Pay-per-click adverts look simple but the best examples use every trick in the book in order to stand out. Business writer Rachel Miller explains how a simple title, copy and link can become a powerful advertising tool
Pay-per-click ads are also known as sponsored links. They appear next to search results on Google and Yahoo — on the right hand side of the search results page and sometimes also at the top.
Pay-per-click adverts have three main components: a heading, a short piece of copy and a link. Despite their apparent simplicity, each of these elements must work hard to ensure the advert stands out from the rest.
1. Use keywords to show relevance
There are two good reasons to include your keywords in your ad — firstly, it makes your ad look relevant. So if someone has searched for oak flooring, they’ll look for the ad that has that phrase in the title rather than a general flooring company. Secondly, if the words used in the search are in your ad copy, then they will appear in bold, making your ad stand out.
2. Write a compelling heading
Most people look at the heading first so it has to be good. Headings are usually descriptive phrases that highlight your product or service, such as "Edinburgh Double Glazing". However, the heading can also convey benefits, such as "30% Off Sofa-Beds" or "Award-Winning Italian Restaurant".
If you’re looking to build your brand or have a well-known company, it could be worth putting your company name in the heading — "Laptops at John Lewis", for example. However, it’s usually best to avoid using your company name in the heading. Firstly, your company name already appears in the URL at the bottom of the ad and secondly, most searches are for products and services, such as “plumbers in Leeds”, rather than specific company names.
3. Have a clear call to action
A call to action encourages people to click on your ad. Compelling words and phrases include: "Buy now", "Sign up today", "Order" or "Get a Quote". This gives people a clear idea of what they can achieve when they click on the link that will take them to the landing page on your website. Your call to action should be compelling and specific — "50% Off All Children’s Shoes"; "Buy Valentine’s Flowers"; "Cheap Cameras & Camcorders".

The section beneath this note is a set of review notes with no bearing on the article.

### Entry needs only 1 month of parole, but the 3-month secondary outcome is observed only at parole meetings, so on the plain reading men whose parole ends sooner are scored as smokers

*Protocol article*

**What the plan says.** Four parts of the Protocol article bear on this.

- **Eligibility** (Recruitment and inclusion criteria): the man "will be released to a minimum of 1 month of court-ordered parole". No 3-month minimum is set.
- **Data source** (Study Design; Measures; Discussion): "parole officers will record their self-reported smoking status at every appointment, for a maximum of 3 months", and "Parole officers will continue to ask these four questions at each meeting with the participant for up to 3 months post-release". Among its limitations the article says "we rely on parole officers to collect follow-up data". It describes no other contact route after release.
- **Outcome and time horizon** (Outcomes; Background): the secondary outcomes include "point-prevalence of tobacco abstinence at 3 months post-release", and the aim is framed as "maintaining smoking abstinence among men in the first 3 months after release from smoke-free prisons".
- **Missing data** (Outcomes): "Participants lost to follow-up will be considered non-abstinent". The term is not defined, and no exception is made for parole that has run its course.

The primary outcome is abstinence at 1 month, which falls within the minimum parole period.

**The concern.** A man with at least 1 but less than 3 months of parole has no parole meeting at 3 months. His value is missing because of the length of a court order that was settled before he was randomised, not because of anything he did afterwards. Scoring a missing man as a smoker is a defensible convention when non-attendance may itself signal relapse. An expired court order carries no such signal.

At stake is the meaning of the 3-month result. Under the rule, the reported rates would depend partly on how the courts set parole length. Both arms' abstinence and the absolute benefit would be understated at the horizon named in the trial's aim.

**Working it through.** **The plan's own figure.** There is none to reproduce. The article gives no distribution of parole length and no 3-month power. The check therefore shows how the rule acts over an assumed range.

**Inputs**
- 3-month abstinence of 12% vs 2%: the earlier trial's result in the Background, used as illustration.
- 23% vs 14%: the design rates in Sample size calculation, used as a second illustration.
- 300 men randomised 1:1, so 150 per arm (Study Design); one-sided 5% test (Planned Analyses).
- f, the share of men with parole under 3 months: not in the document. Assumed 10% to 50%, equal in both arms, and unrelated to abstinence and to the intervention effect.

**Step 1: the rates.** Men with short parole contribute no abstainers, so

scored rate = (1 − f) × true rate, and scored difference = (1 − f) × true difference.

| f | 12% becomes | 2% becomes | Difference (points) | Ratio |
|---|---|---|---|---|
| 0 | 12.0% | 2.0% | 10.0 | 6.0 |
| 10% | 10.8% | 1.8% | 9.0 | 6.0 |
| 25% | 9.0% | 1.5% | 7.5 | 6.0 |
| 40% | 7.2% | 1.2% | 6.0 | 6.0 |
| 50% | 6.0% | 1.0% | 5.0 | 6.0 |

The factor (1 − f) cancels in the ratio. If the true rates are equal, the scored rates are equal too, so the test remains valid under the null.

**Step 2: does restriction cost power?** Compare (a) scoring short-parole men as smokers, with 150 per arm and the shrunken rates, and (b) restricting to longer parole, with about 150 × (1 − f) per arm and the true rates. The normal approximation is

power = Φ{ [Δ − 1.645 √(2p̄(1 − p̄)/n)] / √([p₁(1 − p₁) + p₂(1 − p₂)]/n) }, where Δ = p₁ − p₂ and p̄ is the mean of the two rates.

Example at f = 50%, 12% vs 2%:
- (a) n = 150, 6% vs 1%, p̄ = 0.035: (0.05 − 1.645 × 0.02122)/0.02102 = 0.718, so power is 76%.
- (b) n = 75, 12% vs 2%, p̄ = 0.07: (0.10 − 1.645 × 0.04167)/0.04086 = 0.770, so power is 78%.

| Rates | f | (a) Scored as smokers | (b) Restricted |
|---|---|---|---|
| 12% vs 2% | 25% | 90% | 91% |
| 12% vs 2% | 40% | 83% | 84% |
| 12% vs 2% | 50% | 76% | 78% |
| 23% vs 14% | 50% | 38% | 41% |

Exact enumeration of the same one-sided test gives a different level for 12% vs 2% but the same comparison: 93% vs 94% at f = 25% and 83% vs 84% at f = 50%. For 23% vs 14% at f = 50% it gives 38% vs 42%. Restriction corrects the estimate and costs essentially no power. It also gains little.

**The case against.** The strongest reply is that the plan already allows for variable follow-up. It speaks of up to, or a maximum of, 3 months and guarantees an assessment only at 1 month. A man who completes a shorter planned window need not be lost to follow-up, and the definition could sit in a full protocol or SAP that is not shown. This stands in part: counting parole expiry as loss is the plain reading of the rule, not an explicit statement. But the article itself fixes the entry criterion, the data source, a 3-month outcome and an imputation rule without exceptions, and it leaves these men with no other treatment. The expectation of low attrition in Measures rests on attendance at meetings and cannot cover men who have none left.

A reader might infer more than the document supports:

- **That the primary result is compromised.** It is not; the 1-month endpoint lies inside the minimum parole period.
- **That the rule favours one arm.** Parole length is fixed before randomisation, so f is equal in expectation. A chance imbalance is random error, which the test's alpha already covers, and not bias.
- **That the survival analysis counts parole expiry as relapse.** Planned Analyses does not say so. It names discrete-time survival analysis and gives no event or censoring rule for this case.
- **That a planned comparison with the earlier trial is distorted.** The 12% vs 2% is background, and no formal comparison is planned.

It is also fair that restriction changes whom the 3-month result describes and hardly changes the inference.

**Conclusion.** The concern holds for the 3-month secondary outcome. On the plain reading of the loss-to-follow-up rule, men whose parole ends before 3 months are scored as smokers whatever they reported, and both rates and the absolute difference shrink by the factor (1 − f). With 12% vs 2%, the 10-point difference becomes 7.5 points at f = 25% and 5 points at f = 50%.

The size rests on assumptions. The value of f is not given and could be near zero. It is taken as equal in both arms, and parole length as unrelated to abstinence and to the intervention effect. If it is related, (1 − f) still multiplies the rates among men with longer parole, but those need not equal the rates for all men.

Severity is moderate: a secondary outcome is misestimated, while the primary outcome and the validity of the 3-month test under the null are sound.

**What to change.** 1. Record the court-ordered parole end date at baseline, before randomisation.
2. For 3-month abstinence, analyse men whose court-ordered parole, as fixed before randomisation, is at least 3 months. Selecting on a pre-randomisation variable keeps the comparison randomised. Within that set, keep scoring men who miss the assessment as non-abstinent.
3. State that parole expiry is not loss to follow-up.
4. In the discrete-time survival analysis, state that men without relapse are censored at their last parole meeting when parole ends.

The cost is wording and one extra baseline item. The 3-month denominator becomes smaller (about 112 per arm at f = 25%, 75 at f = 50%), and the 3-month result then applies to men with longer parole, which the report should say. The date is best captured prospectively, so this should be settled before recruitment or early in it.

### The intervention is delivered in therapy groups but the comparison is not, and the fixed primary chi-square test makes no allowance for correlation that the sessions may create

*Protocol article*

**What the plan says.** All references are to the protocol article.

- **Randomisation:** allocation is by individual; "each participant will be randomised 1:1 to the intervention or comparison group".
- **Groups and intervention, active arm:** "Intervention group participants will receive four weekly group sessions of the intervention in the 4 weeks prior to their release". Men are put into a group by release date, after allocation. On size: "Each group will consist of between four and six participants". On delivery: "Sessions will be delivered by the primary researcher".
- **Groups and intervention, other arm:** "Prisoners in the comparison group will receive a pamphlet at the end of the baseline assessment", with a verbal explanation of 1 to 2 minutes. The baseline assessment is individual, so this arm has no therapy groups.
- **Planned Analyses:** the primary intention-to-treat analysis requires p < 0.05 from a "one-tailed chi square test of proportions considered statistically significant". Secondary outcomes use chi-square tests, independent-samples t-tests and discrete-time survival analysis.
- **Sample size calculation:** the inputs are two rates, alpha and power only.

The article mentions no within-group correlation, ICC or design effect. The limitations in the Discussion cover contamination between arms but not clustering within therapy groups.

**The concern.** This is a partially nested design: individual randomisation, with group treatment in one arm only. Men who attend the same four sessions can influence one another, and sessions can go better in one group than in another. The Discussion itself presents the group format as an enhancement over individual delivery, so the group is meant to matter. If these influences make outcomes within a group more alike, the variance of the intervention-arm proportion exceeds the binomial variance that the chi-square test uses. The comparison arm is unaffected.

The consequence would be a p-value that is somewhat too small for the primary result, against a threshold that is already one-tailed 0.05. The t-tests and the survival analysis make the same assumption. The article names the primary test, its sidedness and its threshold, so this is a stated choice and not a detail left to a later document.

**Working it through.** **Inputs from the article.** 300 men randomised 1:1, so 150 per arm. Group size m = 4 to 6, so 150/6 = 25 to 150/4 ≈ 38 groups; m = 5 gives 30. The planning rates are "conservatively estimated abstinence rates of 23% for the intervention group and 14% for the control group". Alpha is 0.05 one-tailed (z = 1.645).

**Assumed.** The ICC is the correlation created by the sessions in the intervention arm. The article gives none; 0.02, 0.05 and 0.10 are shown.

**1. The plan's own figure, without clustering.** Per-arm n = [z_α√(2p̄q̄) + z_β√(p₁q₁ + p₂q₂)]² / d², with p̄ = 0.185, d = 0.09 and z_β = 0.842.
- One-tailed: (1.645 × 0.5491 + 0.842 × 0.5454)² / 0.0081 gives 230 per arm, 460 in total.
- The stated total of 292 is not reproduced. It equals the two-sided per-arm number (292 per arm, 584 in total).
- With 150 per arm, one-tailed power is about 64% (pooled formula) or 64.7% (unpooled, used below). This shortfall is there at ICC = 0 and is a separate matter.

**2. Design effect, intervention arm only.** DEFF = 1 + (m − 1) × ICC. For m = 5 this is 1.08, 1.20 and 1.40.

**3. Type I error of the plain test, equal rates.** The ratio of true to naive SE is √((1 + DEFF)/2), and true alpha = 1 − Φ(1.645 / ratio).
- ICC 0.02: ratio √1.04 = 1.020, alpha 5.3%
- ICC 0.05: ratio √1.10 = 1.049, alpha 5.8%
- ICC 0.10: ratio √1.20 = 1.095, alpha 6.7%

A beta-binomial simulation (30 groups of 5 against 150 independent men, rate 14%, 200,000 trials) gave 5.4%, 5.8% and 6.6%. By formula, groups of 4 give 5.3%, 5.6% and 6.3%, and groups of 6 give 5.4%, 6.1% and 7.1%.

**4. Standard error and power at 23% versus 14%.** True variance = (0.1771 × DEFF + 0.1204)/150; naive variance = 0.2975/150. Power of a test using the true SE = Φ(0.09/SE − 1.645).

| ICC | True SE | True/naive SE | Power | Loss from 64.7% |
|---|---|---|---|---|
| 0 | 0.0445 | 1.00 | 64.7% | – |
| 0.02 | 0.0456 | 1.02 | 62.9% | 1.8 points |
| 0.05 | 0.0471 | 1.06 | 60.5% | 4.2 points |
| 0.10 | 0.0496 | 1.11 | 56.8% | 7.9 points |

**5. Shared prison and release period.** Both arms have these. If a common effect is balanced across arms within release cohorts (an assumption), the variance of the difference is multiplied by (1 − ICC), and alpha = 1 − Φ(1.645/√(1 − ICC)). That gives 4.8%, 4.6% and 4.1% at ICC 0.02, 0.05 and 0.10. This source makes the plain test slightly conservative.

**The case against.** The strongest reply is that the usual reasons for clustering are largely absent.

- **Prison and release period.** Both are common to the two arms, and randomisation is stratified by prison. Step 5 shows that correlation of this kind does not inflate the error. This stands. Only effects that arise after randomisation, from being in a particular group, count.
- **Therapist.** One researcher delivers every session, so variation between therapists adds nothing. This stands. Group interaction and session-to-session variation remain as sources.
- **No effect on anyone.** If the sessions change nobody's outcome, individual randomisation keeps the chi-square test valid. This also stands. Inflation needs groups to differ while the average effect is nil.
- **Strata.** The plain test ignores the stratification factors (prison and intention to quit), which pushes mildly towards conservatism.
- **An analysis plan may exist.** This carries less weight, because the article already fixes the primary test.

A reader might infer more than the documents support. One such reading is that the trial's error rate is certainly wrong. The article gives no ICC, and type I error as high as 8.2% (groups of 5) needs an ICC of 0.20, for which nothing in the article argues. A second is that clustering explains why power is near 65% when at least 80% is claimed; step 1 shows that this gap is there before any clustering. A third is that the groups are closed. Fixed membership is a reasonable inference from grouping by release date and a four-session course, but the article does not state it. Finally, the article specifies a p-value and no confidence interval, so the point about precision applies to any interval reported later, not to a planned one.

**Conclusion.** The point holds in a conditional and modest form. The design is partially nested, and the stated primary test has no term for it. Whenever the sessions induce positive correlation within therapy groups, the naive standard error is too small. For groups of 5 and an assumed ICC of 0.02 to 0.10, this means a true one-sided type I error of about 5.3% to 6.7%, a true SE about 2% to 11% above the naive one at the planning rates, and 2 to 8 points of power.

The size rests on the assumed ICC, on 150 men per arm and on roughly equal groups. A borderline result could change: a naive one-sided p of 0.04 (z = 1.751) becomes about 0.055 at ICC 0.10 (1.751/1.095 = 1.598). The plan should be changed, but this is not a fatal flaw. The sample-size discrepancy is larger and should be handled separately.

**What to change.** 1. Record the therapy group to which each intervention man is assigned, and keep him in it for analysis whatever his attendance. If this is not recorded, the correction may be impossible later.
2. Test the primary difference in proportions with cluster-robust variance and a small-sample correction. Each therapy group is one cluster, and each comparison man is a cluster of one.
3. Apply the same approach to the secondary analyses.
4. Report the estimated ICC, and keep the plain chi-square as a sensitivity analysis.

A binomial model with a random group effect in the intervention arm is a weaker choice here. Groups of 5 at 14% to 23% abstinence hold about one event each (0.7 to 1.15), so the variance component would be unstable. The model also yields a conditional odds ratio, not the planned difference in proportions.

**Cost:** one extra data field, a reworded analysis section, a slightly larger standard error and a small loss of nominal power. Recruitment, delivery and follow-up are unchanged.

4. Include key information
It’s worth including some key offer details in your ad. By including prices in your ad text, for example, you know that anyone that clicks through is interested in your product at that price. As a result, more clicks (which you are paying for) become customers.
5. Stand out by being different
It’s vital to differentiate yourself from your competitors. Highlight your unique selling points — the products, prices or services that make your business different and better. Analyse your competitors’ ads to ensure that you stand out from the crowd.
6. Exploit the power of capital letters
Using capitals on the initial letters of every word can make your advert stand out. “On Sale Now”, for example, is more noticeable then “on sale now”. This applies to the link as well as the text. By capitalising the first letter of each word in your link, your web address instantly becomes easier to read. For instance, is much clearer than www.flowersonthehighstreet.com.
7. Link to a relevant landing page
Many online advertisers spend a lot of time developing a great pay-per-click campaign, only to neglect their own website. Pay-per-click advertising is about taking potential customers through key steps — the search, browsing the results, clicking on the link, taking action on the company’s website — and each one is equally important.
Your website landing page — the destination for anyone that clicks on your ad — must be relevant to the ad and must encourage visitors to take the next step. That could be making an enquiry, signing up to a service or putting in an order. One click should take prospects to the right place, so don’t link to your home page.
8. Test your ad copy
It’s hard to predict how effective different advertising messages will be. So it’s worth testing different titles or calls to action. If you are advertising on Google AdWords, for instance, you can run three or four different ads in one ad group and AdWords will rotate your ads, analyse your 'click through rate' (CTR) and highlight the best performing ad.